Most importantly, doctoral candidates will immediately be matched with a faculty researcher and mentor in a mutual field of interest. "At this level, it's more to do with training future faculty in engaging nursing science research and method skills with a focus on chronic illness such as diabetes, heart failure or gerontology," Fain said. The Ph.D. studies complement the master's degree offerings by preparing not only nurse practitioners, but also nurse scientists.
The 54-credit degree can be earned on either a full or part-time basis over a three or four-year period. The College of Nursing currently has an enrollment of 630 students, with 87 pursuing master's degrees and 79 in the "RN to Be" tract. The Ph.D. program anticipates accepting an initial class of six students.
Dr. William Hogan, dean of the College of Arts and Sciences, said, "The Portuguese department is clearly one of recognized strength and a signature program on campus. A Ph.D. offering, in collaboration with our Center for Portuguese Studies and Culture and Ferreira-Mendes Portuguese American Archives, completes the picture. The castle is built and this doctoral degree is its flag flying at the top."
Dr. Hogan said that the program would be the first stand alone, campus-specific doctoral degree in the College of Arts and Sciences and a logical extension of a successful master's degree program and the growth of the Center and Archives.
This fall, two faculty positions and an archivist will be hired to teach courses, manage the archives, present public lectures and undertake research related to the Portuguese-American experience. These individuals will work with the Portuguese department's five faculty members who external reviewers have described as internationally renowned and the strongest in the nation, according to Hogan.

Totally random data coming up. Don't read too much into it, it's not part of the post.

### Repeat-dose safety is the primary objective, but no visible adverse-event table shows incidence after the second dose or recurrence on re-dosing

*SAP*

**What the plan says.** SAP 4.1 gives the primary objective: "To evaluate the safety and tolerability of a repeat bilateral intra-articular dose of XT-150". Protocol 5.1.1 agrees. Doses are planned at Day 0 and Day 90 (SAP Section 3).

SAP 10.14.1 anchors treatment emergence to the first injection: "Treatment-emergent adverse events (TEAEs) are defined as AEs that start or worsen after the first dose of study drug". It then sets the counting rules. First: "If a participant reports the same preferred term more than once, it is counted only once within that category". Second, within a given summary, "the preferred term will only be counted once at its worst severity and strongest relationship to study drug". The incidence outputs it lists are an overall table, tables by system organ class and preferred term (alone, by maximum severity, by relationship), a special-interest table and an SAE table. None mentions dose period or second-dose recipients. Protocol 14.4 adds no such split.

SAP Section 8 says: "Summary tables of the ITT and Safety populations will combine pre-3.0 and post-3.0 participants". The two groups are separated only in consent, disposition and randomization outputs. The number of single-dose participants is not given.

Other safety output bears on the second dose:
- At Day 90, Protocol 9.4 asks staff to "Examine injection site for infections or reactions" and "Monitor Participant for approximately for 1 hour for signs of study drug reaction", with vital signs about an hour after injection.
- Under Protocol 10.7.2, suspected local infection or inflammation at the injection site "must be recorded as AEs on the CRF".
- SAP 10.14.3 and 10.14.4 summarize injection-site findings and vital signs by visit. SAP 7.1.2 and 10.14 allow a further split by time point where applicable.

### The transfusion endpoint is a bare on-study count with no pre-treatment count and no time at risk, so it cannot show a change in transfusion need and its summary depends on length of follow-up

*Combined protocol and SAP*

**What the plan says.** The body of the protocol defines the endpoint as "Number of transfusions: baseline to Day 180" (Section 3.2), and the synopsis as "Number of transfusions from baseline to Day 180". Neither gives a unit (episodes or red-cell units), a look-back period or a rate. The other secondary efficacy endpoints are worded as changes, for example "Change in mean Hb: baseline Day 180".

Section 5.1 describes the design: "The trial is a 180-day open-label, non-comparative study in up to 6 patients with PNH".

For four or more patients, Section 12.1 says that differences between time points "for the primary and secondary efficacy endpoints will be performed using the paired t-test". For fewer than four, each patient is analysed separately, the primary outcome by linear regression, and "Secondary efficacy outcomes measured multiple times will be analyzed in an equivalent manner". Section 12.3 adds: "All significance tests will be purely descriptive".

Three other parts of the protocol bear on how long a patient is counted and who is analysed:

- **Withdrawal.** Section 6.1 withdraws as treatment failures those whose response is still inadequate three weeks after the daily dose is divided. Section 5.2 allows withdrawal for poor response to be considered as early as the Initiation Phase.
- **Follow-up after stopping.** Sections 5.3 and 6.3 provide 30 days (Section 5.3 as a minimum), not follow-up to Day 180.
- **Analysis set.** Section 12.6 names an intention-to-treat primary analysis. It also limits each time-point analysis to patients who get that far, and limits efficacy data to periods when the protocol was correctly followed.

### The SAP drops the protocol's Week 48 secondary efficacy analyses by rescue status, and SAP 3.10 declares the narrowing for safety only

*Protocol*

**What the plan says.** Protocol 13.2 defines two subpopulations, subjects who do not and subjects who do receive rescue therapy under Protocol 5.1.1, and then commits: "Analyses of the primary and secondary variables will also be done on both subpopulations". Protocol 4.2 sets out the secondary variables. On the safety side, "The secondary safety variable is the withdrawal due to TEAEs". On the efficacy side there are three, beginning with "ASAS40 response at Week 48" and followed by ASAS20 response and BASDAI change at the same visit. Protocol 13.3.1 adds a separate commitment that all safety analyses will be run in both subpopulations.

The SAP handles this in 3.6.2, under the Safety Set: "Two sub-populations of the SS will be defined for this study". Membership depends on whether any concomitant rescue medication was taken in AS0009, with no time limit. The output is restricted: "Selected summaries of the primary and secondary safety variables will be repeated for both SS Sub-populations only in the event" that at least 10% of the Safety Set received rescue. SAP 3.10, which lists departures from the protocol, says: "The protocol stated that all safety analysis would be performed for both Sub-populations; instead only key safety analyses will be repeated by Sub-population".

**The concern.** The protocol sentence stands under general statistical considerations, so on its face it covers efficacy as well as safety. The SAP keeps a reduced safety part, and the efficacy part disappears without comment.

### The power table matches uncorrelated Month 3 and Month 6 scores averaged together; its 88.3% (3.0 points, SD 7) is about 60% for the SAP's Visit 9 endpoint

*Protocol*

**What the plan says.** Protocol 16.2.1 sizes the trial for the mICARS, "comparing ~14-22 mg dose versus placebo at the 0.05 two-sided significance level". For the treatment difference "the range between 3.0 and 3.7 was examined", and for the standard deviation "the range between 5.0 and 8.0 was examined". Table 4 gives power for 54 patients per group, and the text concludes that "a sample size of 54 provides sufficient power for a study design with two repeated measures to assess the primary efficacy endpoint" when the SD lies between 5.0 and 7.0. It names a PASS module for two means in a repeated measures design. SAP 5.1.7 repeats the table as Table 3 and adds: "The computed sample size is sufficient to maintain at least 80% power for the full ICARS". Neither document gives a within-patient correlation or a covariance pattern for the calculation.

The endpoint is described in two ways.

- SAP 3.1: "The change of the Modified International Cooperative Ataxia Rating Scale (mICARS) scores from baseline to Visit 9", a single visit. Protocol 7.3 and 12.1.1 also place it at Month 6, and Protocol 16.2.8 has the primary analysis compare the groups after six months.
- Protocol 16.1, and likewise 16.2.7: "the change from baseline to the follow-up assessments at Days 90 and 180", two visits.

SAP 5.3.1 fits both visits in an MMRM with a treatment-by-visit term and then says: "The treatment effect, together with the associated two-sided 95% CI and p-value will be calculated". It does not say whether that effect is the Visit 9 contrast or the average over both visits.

He added that the Luso-Afro-Brazilian name refers to the fact that courses will cover not only literature and language, but also encompass the geography, politics, culture and critical theory of Lusophone people worldwide. Faculty from the departments of art history, history, sociology/anthropology, and political science will collaborate.
"We want to establish UMass Dartmouth as the pre-eminent intellectual center in the Portuguese speaking world," Dr. Hogan said.
The Ph.D will require a minimum of 54 graduate course credits and 12 dissertation credits. Applicants who hold a master's degree will be allowed to transfer up to 30 credits toward their doctorate. An initial enrollment of five to 10 students is expected and studies would range from two to five years.
Both programs still require approval by the Massachusetts Board of Higher Education. With these approvals, UMass Dartmouth will have seven doctoral programs, including those in Chemistry (joint program with UMass Lowell), Electrical Engineering, Computer Engineering, Marine Science, Biomedical Engineering/Bio-technology (joint program with UMass Boston, UMass Lowell, and UMass Medical School).
Author: "John Hoey"